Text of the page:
Michigan’s successful mobility future isn’t just about the technical innovations under the hood. The transition to mainstream connected and autonomous vehicle use on Michigan roadways is also driven by issues related to insurance, liability, legislation, talent, and accessibility, according to the Michigan Council on Future Mobility 2018 Annual Report.
, which the council presented to Michigan Gov. Rick Snyder this week, outlines recommendations for policy action on several key points, and is designed to position and maintain Michigan as the global leader in mobility innovation, research, and testing. The council itself is a group of individuals representing public and private sector entities charged with asking the important questions regarding the successful adoption of connected and autonomous vehicle use, and keep Michigan in the lead of next-generation mobility, nationally and globally.
During a roundtable discussion held at at the George W. Romney building in Lansing, council co-founder and report co-author John Peracchio, managing member with Grosse Pointe Shores consulting firm Peracchio & Company, L.L.C., detailed the depth of industry expertise from academia, law enforcement, risk management, insurance, and legal, that met with the council to help determine the actions and recommendations in the report.
In addition to poring through the Michigan Vehicle Code and the Michigan Insurance Code to determine appropriate language and terminology amendments to reflect potential driverless scenarios, the council will develop ways to educate first responders and law enforcement officials on the changing landscape, and establish regional infrastructure pilot programs specific to connected and autonomous vehicles.
A standout from the report is the creation of a public-private collaboration to create a high definition map database, starting with southeast Michigan. The data, captured during routine daily activities for salt trucks, plows, and other public sector vehicles, will be available for use by any public or private organization for R&D and testing.
“This will be the only one that exists in the union available to researchers,” Peracchio says.
Recognizing that no one agency can solve the vast issues of successful next-generation mobility, council co-chair and director of the Michigan Department of Transportation Kirk Steudle, emphasized the critical value of collaboration.
“What’s really changed from 10 or 20 years ago is the collaborative nature, and the understanding that it will take a lot of good minds to work through these issues,” he says.
With new risks emerging, including possibilities of cyber attacks, and the infrastructure required to support autonomous vehicles, Amy Mass, vice president and counsel with Howell-based Hanover Insurance Group/Citizens Insurance, stresses the need for insurance will remain, even in the eventual age of fully autonomous vehicles, and certainly in the years where roads will be mixed-use.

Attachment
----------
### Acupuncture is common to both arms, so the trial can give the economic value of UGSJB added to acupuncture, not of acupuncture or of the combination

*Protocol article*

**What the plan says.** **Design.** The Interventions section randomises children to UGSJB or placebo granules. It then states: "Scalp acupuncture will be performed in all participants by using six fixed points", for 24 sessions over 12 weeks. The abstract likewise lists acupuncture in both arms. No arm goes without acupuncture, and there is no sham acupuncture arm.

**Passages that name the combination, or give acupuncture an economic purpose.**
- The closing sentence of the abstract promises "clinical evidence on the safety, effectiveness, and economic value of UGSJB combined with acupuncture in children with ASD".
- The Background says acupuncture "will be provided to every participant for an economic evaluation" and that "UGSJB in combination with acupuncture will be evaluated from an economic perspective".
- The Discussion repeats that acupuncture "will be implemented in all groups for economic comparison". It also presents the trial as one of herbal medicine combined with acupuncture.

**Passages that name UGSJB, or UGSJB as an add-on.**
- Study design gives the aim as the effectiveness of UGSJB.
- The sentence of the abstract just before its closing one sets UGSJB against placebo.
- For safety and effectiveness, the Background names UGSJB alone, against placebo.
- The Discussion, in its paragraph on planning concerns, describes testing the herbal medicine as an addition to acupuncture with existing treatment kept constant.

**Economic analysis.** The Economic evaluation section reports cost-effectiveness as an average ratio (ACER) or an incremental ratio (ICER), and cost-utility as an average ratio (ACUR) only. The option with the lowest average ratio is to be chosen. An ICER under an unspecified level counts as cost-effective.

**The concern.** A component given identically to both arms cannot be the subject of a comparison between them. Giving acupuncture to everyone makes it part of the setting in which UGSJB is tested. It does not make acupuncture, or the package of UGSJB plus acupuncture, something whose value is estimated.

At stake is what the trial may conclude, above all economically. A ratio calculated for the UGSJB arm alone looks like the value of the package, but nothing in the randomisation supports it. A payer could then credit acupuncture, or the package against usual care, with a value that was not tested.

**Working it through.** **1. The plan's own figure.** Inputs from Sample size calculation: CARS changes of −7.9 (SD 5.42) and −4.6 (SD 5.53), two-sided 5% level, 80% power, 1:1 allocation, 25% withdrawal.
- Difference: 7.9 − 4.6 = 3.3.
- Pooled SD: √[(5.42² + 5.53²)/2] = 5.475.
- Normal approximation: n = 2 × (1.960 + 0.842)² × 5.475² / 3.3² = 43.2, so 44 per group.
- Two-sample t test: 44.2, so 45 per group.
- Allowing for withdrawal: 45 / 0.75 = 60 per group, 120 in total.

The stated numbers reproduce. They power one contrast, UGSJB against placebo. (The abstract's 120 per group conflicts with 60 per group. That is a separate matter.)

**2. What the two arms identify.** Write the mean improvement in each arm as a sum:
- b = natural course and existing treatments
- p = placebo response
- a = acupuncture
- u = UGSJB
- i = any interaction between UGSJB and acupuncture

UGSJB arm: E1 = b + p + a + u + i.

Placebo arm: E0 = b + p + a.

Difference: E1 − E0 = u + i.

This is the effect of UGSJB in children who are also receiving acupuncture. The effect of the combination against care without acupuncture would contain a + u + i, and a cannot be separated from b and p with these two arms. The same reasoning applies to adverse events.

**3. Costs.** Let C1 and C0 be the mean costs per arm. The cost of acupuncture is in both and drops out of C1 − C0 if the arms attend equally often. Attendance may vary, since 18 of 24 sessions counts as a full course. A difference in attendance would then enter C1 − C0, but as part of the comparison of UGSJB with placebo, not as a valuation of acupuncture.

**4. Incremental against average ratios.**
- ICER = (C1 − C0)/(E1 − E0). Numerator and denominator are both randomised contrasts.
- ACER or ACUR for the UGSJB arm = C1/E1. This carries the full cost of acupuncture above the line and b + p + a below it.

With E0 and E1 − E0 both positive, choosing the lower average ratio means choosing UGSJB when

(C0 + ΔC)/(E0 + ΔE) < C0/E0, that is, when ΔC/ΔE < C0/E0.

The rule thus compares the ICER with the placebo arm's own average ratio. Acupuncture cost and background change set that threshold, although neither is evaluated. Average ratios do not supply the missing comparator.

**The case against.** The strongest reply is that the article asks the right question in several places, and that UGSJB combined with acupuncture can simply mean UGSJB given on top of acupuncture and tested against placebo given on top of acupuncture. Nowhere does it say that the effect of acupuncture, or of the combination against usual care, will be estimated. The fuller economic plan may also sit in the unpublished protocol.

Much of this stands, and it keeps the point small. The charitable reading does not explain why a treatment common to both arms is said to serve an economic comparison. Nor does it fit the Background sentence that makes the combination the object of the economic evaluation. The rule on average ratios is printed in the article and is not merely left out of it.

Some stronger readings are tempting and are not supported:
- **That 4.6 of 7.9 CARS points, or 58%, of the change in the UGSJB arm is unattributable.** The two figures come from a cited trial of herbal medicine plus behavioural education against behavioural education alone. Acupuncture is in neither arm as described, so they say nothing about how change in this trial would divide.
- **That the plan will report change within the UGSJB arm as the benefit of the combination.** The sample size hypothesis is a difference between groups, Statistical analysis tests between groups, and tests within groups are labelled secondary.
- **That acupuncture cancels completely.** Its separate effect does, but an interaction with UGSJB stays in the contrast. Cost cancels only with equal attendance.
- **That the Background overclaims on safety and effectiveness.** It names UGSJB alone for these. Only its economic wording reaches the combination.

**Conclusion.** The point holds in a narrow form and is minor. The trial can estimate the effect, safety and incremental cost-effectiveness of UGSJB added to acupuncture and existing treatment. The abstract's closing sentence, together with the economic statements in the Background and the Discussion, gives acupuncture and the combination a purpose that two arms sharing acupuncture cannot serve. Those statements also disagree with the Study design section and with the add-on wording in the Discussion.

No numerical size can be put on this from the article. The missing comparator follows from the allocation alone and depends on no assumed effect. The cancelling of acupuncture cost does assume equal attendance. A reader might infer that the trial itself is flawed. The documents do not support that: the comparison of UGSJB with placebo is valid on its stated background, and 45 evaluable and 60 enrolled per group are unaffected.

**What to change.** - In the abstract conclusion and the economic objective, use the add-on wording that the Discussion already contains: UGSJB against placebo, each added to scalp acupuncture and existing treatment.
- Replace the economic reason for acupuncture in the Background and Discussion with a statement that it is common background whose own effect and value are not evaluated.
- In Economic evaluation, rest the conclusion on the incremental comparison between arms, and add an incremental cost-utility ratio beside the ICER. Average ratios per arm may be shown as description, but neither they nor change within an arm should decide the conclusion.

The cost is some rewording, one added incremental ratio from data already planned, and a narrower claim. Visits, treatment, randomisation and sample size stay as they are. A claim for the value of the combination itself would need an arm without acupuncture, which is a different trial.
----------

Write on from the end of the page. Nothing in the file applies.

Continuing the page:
Ultimately, the road carrying autonomous vehicles will be safer, even when stakeholders and the public recognize the risks in the wake of the recent pedestrian death involving an Uber autonomous vehicle in Arizona. Members of the roundtable acknowledged that in the U.S., more than 100 people are killed in crashes involving non-autonomous vehicles every day, and that increased technology has the potential to dramatically reduce that statistic.
Finally, while the report recognizes that some jobs, including taxi, delivery, and truck driving, may dwindle as autonomous vehicles become more widespread, Michigan must continue to be proactive in training workers to take advantage of new job categories that will be created, including mobility technicians that will be valuable to every dealership and vehicle repair shop in the state.
Snyder addressed talent concerns, referring to his Marshall Plan for Talent,
announced earlier this year, that will address investments and partnerships to attract and develop talent, especially in the mobility sector.
In his closing remarks, Snyder focused on mobility’s impact on talent, safety, and the future of society.
“Mobility has a transformative impact. It will make lives safer, roads safer, and provide those with disabilities or who are economically disadvantaged to get to work, or training, or quality of life opportunities that they don’t have today. We will be smarter about infrastructure, which provide better quality of life for all of us,” he says. “We are the world leaders, and the council is at the forefront of that leadership.”
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